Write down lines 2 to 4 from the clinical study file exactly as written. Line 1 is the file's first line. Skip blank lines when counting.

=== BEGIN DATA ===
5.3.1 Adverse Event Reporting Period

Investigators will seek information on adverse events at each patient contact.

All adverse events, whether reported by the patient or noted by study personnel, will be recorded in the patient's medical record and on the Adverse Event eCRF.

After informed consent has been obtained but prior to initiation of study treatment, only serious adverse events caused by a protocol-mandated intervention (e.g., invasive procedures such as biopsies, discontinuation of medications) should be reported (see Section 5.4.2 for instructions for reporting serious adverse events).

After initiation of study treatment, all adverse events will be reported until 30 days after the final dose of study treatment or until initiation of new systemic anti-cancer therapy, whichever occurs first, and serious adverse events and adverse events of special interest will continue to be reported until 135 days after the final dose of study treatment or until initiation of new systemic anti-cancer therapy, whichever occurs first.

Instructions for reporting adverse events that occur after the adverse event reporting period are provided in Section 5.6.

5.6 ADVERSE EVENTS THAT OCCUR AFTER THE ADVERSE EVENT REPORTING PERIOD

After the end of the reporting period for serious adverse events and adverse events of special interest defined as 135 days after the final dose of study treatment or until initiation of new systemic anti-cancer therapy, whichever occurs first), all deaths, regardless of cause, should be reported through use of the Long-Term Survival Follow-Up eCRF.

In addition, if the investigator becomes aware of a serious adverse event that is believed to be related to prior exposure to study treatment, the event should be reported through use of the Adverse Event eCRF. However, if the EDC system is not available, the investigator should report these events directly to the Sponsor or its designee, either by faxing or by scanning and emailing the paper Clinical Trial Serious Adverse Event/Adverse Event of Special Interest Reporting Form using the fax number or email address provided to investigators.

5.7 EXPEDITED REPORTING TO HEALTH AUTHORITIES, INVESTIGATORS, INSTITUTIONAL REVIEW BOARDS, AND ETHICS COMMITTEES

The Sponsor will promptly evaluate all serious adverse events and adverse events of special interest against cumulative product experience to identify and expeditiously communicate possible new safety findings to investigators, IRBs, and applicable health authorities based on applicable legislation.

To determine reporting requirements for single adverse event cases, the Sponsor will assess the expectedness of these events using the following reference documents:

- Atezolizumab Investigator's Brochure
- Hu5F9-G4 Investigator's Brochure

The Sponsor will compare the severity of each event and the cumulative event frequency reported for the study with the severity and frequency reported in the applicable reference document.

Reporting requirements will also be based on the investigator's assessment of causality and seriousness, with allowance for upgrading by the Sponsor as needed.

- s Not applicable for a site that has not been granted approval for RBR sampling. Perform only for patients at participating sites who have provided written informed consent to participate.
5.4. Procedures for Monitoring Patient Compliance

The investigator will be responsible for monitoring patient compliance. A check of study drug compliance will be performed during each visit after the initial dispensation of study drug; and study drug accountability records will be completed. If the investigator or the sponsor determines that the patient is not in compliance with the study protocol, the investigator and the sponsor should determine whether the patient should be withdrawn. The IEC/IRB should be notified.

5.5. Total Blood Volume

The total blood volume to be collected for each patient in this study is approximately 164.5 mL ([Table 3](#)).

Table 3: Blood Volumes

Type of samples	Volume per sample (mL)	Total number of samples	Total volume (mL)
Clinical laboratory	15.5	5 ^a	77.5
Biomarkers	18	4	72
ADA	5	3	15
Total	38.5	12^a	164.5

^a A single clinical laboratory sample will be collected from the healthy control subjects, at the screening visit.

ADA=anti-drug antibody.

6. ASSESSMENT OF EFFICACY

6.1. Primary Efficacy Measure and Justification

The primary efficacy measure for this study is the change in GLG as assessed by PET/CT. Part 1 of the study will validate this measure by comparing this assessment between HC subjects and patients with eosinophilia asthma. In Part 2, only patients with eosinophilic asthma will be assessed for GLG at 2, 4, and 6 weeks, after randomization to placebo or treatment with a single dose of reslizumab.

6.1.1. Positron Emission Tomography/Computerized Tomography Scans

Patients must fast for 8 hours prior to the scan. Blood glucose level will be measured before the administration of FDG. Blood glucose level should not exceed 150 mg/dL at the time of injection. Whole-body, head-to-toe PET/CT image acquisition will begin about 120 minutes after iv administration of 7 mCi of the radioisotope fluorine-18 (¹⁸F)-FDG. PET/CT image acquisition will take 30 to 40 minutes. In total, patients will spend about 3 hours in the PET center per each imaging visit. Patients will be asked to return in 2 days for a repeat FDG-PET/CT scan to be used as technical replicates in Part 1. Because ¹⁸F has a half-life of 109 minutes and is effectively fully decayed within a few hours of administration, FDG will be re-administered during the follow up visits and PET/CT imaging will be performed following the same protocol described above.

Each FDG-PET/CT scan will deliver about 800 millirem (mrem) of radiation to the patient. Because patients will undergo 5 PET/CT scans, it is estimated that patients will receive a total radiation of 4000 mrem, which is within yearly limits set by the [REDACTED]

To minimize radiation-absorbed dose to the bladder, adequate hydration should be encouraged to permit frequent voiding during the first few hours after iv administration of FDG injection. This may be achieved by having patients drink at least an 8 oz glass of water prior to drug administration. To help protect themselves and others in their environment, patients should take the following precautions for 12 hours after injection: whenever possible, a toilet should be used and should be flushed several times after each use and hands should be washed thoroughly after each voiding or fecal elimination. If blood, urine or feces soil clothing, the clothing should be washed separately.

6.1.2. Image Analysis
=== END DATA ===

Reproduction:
Investigators will seek information on adverse events at each patient contact.

All adverse events, whether reported by the patient or noted by study personnel, will be recorded in the patient's medical record and on the Adverse Event eCRF.

After informed consent has been obtained but prior to initiation of study treatment, only serious adverse events caused by a protocol-mandated intervention (e.g., invasive procedures such as biopsies, discontinuation of medications) should be reported (see Section 5.4.2 for instructions for reporting serious adverse events).